“A guitar is an ancient instrument that has remained relatively unchanged for centuries. The music is normally heard when the instrument is played, however, the “Gandervarius” sings its song using sound, sight and meaning.

Affectionately nicknamed the “Gandervarius”, the classical design elements represented in the peg head and contoured lines of the body, pays tribute to timeless instruments like the violin and cello. The repeated treble clef element on this exquisite instrument echoes the music that marks the chapters of all our lives. The ties of ebony and maple surrounding the circular element on the back of the neck, emphasizes that music is really the tie that binds us all together, while the red bloodwood and the gradient white alder of the body reflect the elements of our national flag.  

The Maple Leaf at the 12th fret represents the heart of our Country, both geographically as represented by Selkirk Manitoba (the home of its creator) and ideologically as represented by the heart of a true Canadian Master Luthier (Ray Gander), who literally put his blood, sweat, heart and soul into its creation. In a world of competing political ideologies and conflict, the love of music is seemingly the only common joy the world shares. This guitar is a metaphor for that concept. The “Gandervarius” is an homage to the past, present and a hope for the future.

Robert McLaughin Art Museum

Gander Guitars being considered for display in the prestigious Robert McLauglin Gallery.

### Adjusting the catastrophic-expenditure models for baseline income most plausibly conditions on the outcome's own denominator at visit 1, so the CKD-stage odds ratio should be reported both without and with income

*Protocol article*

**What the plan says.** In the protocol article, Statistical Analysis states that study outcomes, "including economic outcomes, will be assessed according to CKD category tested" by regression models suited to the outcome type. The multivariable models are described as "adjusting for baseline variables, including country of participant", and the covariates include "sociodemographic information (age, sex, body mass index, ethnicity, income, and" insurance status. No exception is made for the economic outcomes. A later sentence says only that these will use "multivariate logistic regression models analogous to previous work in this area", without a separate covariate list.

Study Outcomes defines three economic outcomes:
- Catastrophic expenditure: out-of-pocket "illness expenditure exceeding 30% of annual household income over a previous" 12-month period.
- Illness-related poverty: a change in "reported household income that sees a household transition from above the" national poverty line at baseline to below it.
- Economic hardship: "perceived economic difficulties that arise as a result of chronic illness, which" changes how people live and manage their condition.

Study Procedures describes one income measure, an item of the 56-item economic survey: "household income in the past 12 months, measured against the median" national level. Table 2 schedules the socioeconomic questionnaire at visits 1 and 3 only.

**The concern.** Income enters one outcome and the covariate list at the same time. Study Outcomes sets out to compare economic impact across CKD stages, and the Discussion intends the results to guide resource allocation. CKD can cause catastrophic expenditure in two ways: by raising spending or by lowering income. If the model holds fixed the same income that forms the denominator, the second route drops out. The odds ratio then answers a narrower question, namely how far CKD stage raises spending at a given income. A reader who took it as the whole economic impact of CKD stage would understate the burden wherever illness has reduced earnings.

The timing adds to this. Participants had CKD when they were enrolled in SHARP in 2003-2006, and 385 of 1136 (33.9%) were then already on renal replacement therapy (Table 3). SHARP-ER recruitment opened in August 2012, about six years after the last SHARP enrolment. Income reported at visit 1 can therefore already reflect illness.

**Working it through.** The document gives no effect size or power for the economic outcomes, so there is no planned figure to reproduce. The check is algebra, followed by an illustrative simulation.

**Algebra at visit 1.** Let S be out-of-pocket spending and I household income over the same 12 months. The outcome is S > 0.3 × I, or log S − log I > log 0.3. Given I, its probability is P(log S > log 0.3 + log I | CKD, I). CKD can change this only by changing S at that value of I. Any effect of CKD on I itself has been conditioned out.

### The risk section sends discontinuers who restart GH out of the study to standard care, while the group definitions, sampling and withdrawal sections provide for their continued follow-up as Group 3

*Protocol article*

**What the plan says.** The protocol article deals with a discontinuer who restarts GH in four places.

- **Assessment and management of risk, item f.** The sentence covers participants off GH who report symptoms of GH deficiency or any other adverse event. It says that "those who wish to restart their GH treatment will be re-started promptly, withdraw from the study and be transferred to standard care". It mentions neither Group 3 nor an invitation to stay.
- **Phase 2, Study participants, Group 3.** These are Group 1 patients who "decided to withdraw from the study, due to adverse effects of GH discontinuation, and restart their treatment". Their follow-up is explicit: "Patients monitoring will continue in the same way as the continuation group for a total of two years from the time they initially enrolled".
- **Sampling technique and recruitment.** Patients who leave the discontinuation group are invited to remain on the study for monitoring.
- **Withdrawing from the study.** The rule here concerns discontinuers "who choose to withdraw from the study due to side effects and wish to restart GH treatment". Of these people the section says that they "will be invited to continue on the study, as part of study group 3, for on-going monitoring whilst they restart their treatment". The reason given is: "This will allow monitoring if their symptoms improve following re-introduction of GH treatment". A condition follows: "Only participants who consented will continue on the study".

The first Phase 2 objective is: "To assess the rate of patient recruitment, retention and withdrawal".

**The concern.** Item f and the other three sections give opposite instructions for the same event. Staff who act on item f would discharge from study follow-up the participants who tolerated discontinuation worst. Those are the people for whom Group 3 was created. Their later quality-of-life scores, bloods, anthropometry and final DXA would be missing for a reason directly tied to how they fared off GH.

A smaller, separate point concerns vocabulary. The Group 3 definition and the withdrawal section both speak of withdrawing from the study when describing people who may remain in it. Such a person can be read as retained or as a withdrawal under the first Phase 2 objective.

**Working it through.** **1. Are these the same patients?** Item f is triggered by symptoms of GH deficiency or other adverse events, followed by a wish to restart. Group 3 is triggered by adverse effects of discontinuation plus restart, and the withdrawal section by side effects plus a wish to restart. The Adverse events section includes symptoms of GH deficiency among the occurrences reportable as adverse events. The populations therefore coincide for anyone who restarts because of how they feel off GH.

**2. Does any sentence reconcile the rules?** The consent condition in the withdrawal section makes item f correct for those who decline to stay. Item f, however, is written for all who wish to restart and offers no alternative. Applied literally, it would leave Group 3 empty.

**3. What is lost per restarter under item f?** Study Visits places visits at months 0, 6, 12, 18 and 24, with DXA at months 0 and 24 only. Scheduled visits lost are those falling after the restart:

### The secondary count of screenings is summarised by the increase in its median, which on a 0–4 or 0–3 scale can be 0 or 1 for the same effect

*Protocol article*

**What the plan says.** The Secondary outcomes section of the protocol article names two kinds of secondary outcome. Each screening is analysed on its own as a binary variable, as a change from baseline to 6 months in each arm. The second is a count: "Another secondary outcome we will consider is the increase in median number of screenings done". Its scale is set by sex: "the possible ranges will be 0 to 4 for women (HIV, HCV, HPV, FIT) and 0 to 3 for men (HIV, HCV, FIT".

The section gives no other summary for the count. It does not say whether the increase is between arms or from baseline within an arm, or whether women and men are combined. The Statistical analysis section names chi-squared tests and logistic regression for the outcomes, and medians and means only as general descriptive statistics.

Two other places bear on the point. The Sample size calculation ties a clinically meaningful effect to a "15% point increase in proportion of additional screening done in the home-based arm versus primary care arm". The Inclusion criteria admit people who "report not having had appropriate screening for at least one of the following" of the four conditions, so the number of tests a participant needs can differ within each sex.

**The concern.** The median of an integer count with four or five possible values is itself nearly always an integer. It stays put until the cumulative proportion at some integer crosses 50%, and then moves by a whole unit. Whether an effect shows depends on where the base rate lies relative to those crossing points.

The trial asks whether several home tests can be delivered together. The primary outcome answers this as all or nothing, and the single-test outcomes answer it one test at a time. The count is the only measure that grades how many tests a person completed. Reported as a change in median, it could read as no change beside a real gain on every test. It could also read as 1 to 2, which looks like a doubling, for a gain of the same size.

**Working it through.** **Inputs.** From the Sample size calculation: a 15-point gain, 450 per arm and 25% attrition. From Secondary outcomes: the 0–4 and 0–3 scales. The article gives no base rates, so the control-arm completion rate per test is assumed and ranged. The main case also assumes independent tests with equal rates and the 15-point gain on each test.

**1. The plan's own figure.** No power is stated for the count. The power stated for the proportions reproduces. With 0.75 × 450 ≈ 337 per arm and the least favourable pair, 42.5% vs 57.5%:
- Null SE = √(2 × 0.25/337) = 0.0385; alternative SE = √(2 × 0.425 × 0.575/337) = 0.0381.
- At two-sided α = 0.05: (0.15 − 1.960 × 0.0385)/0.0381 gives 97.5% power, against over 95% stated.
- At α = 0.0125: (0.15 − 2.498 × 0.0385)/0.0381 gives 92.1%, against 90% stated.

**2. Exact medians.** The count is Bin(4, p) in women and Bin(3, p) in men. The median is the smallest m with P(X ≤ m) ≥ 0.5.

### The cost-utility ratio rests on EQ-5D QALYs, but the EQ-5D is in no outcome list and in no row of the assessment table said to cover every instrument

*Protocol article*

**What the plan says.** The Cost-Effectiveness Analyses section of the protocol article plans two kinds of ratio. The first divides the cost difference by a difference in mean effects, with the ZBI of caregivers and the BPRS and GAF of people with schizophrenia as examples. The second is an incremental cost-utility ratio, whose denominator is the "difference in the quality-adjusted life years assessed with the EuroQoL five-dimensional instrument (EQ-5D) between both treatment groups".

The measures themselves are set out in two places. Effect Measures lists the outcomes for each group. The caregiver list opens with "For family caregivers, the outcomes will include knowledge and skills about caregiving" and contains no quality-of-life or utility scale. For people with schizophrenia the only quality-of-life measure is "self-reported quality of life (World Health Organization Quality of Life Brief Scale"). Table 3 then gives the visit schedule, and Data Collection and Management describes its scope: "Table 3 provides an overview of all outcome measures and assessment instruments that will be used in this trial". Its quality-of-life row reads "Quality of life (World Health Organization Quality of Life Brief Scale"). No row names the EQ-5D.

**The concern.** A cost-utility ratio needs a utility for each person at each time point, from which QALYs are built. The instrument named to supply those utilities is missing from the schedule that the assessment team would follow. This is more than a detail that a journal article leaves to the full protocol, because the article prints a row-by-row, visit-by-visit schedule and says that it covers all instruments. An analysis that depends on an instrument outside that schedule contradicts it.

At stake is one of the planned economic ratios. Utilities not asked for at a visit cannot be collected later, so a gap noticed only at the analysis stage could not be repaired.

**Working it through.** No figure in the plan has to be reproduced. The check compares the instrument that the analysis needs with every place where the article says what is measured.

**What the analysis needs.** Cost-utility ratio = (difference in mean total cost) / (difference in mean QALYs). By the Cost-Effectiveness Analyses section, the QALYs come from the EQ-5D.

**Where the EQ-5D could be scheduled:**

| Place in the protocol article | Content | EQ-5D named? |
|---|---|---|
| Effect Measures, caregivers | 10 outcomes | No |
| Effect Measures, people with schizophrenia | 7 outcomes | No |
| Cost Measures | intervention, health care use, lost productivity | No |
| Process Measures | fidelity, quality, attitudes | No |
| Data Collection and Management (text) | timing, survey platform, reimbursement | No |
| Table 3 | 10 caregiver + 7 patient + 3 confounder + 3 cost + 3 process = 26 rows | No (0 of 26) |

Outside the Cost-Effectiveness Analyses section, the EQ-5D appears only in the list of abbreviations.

When The Robert McLaughlin Gallery was founded in 1967 the mandate stressed collection, preservation, and conservation of fine art, particularly Canadian, as well as exhibition of collection and interpretation through educational programming.

Walking the fine line between instrument and art, the exquisite sculpted lines of Gander Guitars are being recognized by not only guitar afficianados, but the Art Community at large! Below is part of the Exhibition proposal put forth to this gallery.

Face of Robert McLaughlin Museum

The “Gandervarius” does not however, pander to nostalgia and sentimentality, but calls to the country to use rapidly changing technologies to improve our lives, while maintaining the true heart of the values we all share, like integrity, honesty and love of family. Unlike most guitars produced today that rely on a truss rod to adjust for imperfections in their design, the carbon fiber spine of this revolutionary instrument is impervious to the fluctuations of temperature and humidity; therefore, resists change (warping and twisting). This resistance to change allows the “Gandervarius” to produce music that has longer sustain and clarity than all other guitars. The resistance to change, in an element that in itself is change, may seem at first blush an interesting dichotomy; however, it is more indicative of the willingness of Canadians to rapidly embrace technology while resisting change to the core values of its society.




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Box 12, Group238, RR2 Selkirk, Mb. Canada R1A 2A7